Community Research and Development Information Service - CORDIS


RECOS Report Summary

Project ID: 269752
Funded under: FP7-IDEAS-ERC
Country: United Kingdom

Final Report Summary - RECOS (Rethinking Comparative Syntax)

This project aimed to break new ground in syntactic theory by reconceptualising the principles-and-parameters approach to comparative syntax, retaining its strengths and attempting to deal with its perceived weaknesses. The central idea was to treat parameters of syntactic variation as emergent properties, rather than as prespecified aspects of the innate Universal Grammar (UG). The parameters organise themselves into hierarchies, which define the ways in which properties of individually variant categories may act in concert; in the initial formulation of the approach, this was thought to create macroparametric effects from the combined action of many microparameters. The highest position in a hierarchy defines a macroparameter, a major typological property, lower positions define successively more local properties. In the simplest case, parameter-setting in language acquisition starts at the highest position as this is the simplest choice, potentially requiring the postulation of just a single formal feature; acquirers "move down the hierarchy" when confronted with primary linguistic data incompatible with a high setting, with each successive downward movement requiring the postulation of a further formal feature. Hence the hierarchies simultaneously define learning paths and typological properties (although learning paths may also “begin” in other parts of a given hierarchy). To the extent that learning paths define “easier” versus “harder” structures and that language acquisition plays a role in diachronic change, we would also expect the hierarchies to facilitate insight into regular syntactic change.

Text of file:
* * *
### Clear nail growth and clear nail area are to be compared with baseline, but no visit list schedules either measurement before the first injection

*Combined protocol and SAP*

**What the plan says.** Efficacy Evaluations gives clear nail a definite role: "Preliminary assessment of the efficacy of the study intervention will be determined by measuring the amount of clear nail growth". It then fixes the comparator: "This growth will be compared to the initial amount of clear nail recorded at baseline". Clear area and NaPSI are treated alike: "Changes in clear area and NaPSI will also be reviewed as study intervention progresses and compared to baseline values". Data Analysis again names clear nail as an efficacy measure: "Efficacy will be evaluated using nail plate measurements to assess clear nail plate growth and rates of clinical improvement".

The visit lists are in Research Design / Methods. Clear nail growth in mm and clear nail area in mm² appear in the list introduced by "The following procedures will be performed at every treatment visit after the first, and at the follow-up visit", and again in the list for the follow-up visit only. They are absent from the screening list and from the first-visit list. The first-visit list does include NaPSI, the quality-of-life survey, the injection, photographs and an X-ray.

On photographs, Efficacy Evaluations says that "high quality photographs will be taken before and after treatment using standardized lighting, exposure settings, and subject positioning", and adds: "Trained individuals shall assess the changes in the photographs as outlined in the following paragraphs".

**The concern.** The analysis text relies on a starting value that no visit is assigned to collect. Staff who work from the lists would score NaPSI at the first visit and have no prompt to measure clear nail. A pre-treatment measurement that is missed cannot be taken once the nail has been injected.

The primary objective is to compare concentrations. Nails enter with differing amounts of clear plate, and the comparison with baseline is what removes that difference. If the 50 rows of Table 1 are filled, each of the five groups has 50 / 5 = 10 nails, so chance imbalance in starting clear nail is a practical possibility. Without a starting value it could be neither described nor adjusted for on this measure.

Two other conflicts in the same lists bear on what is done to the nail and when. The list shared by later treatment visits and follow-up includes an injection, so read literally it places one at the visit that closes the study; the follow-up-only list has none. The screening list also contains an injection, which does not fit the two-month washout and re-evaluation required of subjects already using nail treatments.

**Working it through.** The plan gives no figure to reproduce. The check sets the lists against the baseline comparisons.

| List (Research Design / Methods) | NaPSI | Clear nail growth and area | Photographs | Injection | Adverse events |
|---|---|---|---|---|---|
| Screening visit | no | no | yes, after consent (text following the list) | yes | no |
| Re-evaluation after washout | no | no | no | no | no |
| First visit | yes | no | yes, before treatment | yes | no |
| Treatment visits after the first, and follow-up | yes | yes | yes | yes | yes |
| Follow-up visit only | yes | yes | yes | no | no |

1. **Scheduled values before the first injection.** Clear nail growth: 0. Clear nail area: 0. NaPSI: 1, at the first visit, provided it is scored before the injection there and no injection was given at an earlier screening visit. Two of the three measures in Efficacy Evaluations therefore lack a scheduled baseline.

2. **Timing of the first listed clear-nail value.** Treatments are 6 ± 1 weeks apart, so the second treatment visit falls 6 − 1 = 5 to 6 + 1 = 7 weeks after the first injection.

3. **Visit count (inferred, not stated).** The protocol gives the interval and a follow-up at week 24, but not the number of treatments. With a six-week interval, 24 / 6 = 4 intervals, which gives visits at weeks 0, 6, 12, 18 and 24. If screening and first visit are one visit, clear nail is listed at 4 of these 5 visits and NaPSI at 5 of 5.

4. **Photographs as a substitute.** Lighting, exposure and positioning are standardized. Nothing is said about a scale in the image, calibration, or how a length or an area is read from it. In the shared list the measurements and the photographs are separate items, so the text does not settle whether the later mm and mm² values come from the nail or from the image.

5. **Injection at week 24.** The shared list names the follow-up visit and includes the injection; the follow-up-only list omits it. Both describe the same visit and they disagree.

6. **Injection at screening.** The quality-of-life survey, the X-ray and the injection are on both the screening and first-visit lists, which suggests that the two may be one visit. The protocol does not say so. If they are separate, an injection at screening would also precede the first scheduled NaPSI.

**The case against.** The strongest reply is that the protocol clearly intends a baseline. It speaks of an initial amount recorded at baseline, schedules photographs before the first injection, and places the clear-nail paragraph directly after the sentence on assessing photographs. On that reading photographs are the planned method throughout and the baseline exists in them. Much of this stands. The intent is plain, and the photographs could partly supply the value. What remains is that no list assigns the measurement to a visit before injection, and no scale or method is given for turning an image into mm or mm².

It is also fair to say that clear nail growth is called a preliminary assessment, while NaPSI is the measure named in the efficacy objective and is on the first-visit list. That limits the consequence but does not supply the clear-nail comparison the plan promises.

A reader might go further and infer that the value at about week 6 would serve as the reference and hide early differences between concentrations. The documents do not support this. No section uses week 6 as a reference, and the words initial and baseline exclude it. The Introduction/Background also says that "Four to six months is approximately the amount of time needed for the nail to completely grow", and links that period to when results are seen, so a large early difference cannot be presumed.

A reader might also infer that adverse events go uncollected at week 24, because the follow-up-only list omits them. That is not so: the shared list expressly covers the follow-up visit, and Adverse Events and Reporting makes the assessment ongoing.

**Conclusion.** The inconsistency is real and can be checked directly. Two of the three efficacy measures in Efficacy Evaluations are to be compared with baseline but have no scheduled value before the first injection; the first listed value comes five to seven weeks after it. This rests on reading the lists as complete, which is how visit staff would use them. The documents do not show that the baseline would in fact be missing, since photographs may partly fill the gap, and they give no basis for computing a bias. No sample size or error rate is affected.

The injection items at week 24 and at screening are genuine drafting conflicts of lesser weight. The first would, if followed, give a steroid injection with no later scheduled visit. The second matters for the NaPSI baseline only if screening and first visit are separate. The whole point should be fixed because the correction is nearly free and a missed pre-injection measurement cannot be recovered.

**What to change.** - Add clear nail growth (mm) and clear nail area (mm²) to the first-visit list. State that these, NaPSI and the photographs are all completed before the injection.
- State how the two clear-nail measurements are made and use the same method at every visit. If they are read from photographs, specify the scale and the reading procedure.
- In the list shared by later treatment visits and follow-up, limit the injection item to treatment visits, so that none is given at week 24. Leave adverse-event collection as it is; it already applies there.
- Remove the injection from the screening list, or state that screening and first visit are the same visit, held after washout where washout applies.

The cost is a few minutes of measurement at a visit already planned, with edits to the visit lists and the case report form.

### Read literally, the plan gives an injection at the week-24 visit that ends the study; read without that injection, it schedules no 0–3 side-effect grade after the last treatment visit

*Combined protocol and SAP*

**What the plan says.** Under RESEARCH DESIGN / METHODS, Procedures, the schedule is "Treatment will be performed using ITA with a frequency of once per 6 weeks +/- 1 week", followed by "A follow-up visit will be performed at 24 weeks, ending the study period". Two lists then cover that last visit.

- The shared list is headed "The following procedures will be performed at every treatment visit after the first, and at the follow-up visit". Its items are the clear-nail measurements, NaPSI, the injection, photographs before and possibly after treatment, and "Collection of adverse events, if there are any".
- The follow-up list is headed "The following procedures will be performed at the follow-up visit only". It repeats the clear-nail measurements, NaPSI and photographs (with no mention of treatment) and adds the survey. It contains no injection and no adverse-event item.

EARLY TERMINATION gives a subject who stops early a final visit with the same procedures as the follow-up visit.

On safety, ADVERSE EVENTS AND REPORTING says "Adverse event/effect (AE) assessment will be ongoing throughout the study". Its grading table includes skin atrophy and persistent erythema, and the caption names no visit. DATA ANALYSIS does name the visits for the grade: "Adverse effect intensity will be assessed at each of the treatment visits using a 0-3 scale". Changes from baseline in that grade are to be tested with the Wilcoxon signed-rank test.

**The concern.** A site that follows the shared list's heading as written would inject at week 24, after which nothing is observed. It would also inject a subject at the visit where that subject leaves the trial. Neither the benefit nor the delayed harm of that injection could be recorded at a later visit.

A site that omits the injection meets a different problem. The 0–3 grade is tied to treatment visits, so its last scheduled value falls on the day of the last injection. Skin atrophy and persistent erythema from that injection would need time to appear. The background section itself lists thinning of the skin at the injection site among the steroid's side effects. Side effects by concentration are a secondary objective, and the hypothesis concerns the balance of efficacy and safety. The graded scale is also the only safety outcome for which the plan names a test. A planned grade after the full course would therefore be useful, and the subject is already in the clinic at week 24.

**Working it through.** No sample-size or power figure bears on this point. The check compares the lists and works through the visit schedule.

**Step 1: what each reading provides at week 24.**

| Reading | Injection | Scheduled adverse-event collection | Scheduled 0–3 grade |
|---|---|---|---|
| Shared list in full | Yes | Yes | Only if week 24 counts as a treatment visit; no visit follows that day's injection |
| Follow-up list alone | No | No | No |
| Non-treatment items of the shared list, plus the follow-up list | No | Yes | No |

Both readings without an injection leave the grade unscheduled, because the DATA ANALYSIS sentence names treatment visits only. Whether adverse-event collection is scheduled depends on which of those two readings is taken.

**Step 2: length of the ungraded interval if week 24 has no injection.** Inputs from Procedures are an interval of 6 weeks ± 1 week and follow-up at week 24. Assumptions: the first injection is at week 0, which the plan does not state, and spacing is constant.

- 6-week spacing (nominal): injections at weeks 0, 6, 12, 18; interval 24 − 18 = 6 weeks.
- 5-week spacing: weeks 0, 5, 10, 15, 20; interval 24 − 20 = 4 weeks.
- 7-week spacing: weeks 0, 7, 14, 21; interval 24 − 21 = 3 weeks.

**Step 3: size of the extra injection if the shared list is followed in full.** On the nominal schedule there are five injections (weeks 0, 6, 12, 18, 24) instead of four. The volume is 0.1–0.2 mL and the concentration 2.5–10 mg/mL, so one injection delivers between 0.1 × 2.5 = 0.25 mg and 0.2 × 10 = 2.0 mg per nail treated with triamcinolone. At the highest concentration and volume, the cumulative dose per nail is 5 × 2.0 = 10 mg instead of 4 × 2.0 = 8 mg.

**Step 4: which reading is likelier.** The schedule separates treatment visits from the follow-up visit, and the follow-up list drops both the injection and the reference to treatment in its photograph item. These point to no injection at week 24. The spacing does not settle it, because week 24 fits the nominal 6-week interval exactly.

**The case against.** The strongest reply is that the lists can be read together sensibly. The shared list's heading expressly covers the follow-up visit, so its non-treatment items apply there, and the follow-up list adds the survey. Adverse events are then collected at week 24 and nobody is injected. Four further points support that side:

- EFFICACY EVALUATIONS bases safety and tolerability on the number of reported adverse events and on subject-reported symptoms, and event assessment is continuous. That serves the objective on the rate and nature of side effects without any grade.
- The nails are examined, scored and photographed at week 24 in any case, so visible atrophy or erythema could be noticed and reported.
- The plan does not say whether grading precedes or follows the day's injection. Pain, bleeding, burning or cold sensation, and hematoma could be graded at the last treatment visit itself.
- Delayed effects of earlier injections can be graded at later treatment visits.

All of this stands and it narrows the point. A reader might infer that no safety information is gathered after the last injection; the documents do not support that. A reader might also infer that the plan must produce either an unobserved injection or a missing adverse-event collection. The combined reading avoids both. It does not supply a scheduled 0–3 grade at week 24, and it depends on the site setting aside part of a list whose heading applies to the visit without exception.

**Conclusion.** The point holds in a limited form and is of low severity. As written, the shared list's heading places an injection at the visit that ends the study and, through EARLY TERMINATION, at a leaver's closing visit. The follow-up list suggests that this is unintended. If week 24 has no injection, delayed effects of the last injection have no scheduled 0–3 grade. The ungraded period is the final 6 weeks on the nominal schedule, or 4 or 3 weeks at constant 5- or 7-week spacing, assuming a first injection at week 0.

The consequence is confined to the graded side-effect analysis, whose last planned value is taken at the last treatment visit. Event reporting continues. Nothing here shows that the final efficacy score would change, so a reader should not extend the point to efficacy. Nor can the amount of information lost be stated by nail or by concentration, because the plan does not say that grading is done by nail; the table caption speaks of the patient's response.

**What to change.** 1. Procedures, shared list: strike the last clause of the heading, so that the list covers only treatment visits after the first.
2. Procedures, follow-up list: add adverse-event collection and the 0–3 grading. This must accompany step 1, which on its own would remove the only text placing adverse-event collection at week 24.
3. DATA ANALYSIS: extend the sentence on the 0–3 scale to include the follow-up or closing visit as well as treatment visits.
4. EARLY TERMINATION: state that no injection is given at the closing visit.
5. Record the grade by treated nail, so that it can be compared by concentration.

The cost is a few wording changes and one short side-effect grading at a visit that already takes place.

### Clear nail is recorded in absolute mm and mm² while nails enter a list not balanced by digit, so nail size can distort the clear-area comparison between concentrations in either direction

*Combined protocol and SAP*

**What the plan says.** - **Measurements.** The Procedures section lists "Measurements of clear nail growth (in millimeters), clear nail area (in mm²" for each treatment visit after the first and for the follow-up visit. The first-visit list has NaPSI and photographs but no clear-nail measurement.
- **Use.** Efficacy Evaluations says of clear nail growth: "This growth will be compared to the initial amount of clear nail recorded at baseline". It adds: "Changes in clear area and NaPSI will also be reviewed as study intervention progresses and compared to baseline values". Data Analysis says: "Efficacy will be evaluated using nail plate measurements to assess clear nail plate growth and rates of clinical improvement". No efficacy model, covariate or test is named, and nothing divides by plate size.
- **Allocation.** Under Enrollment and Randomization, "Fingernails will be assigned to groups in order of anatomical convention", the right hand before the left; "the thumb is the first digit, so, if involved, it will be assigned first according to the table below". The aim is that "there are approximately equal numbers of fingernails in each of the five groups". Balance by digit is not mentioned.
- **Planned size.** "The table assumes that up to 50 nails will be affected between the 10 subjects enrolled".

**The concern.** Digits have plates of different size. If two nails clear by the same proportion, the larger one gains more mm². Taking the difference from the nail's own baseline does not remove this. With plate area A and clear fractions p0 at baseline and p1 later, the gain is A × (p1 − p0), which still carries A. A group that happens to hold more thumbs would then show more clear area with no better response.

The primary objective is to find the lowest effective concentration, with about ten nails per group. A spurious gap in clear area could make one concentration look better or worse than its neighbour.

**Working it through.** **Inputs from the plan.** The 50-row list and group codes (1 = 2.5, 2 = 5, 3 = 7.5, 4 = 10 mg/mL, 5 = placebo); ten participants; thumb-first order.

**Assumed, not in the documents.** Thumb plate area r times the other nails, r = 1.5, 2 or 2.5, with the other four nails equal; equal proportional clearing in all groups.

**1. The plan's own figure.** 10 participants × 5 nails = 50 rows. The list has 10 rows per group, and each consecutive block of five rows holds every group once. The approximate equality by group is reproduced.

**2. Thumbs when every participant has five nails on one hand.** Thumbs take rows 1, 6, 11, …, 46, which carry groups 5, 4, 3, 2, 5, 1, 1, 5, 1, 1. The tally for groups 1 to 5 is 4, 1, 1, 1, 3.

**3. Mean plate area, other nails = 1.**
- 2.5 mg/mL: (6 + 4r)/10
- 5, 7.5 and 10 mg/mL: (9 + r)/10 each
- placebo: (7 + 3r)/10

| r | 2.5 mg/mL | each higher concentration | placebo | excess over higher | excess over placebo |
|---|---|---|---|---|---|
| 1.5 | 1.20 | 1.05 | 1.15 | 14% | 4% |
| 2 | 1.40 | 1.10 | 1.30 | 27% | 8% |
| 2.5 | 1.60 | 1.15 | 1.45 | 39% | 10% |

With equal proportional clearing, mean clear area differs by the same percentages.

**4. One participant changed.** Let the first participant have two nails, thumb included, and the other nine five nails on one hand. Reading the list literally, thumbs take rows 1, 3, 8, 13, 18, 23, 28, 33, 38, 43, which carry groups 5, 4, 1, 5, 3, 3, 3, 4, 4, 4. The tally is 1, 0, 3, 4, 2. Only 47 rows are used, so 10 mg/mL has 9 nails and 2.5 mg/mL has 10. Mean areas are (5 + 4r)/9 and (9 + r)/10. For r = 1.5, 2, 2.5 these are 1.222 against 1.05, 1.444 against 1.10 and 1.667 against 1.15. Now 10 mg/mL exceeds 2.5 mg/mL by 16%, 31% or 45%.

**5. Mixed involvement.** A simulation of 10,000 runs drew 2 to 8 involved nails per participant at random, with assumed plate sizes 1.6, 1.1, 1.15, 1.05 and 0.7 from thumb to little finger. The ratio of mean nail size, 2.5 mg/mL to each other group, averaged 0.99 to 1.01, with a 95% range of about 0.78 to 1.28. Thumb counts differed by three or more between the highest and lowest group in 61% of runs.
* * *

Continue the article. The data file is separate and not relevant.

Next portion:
The main achievements of the project have been: (a) to provide a clear and novel conception of the nature of the cross-linguistic variation which is compatible with contemporary generative syntactic theory; (b) to provide integrated new descriptions of important and well-known cases of cross-linguistic variation in the form of hierarchically organised and implicationally related options, shedding significant new light on the nature of cross-linguistic variation and how this should be accounted for in linguistic theory; (c) a taxonomy of the atoms of variation, related to but in principle distinct from the notion of hierarchy. The mechanism by which language acquirers move “down the hierarchies” was formulated as a minimax optimisation algorithm, initially assuming no formal features/properties in the input, then generalising the initial formal distinction that had been postulated to account for the input, before refining the formal characterisation of the input so that new distinctions attested in the input can be made, and then repeating these operations in the ever more restricted domain defined by the new distinctions. The implications of this idea for language change, and the related question of the relative conservatism of certain morphosyntactic properties in relation to others, were also taken up. As regards the hierarchies themselves, concrete proposals concerning null arguments, word order, agreement systems, aspects of the structure of nominals, verb-movement, types of ergative system, types of negation system, passive, causative and ditransitive constructions have been developed. In general, the project group have, individually and collectively, made ground-breaking new contributions both to the description and explanation of cross-linguistic syntactic variation. The project has taken the field of generative comparative syntax forward in significant new respects.

Reported by

United Kingdom
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